Conducting research on philosophical topics and figures can be overwhelming. Where do you begin? The following resources are a few relatively quick ways of becoming familiar with the available body of research.
Handbooks or compendiums on the figure, school, or topic you are researching will often contain essays by scholars in the area on major areas of research and debate. The editor's introduction may also be especially useful, as these generally serve to contextualize the essays in the volume relative both to each other and to broader philosophical discourses.
Handbook series of note include:
Although there may not be a book specific to exactly the topic you're looking for published within the last few years, familiarizing yourself with what is being put out as scholarly work by major academic publishers is a good way to (1) see what topics are being worked on by scholars in the field and (2) what other, older works are being cited by these scholars.
Examples of major academic publishers include:
Note that it may also be helpful to consult specific publishers for particular areas, e.g. presses that specialize in Continental Philosophy include:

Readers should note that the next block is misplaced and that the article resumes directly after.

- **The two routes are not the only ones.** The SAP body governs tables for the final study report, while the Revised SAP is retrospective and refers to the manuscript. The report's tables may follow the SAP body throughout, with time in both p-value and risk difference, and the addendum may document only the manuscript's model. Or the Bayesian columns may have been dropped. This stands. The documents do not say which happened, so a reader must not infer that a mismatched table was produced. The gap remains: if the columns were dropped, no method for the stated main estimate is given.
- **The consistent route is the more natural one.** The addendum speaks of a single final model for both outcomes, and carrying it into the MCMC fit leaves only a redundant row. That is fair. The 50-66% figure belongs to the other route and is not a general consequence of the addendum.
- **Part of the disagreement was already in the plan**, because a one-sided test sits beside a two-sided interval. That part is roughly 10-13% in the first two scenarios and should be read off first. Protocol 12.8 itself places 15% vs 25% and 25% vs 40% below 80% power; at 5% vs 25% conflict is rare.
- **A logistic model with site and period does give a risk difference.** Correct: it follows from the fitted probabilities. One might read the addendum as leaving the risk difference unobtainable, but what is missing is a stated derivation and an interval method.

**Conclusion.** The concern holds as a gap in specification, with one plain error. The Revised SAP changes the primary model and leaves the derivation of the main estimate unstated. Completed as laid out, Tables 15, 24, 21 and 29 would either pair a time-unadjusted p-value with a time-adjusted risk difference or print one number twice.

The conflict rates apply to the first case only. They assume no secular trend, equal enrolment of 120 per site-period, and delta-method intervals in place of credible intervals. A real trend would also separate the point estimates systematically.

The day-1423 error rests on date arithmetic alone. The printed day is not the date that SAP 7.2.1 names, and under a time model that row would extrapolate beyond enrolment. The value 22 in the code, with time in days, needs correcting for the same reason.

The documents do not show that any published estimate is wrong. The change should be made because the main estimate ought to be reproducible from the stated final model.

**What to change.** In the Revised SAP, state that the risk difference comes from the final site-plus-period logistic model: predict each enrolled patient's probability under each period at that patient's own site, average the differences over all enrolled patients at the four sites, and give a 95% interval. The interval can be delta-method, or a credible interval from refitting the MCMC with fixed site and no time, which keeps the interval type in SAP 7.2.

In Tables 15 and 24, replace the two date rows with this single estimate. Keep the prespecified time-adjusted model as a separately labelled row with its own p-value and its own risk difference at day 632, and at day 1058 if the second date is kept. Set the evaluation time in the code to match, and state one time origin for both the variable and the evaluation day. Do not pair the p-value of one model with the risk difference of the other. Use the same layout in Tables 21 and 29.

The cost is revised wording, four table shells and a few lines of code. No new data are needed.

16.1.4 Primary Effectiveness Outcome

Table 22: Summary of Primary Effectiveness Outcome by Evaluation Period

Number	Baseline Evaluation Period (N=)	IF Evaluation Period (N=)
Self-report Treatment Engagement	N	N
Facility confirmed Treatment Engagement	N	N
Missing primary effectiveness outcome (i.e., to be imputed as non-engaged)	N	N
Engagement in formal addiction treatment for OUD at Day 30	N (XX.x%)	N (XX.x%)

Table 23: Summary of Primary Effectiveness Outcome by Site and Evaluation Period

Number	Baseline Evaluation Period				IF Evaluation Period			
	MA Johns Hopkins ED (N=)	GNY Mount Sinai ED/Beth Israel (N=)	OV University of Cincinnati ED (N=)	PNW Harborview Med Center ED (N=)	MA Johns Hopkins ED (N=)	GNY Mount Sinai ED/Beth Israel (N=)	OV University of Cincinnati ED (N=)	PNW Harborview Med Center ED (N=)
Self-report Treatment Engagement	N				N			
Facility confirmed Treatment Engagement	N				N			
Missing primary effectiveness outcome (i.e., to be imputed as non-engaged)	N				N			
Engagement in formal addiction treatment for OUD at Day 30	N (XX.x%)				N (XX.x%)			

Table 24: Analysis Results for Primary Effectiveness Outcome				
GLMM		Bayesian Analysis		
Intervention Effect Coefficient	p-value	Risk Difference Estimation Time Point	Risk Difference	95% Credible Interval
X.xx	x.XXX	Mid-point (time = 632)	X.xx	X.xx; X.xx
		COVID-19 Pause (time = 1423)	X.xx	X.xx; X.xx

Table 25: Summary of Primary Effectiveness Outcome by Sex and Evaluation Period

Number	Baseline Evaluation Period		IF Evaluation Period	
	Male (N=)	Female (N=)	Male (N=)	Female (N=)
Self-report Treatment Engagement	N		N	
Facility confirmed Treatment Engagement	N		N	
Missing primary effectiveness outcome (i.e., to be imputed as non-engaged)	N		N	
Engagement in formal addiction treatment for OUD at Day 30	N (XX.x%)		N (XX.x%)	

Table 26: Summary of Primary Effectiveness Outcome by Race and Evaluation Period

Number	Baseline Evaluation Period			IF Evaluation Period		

A number of encylopedia-type articles aim to summarize main points of a topic, figure, idea, etc. while suggesting possible avenues for further research.
Three peer-reviewed sources online include:
Depending on your area/approach, you may also want to consult more specialized volumes, such as the following:
Although they can quickly become outdated, bibliographies--especially annotated bibliographies--provide the researcher with a curated list of books, articles, and other resources that enable focused, informed research. One good online example:
Two disadvantages of bibliographies worth keeping in mind are that they can suffer (more or less) from biases in selection by the author of the article, and they tend to focus on "major issues" and "major works," thus omitting less well-known works that may nevertheless be more relevant to your research.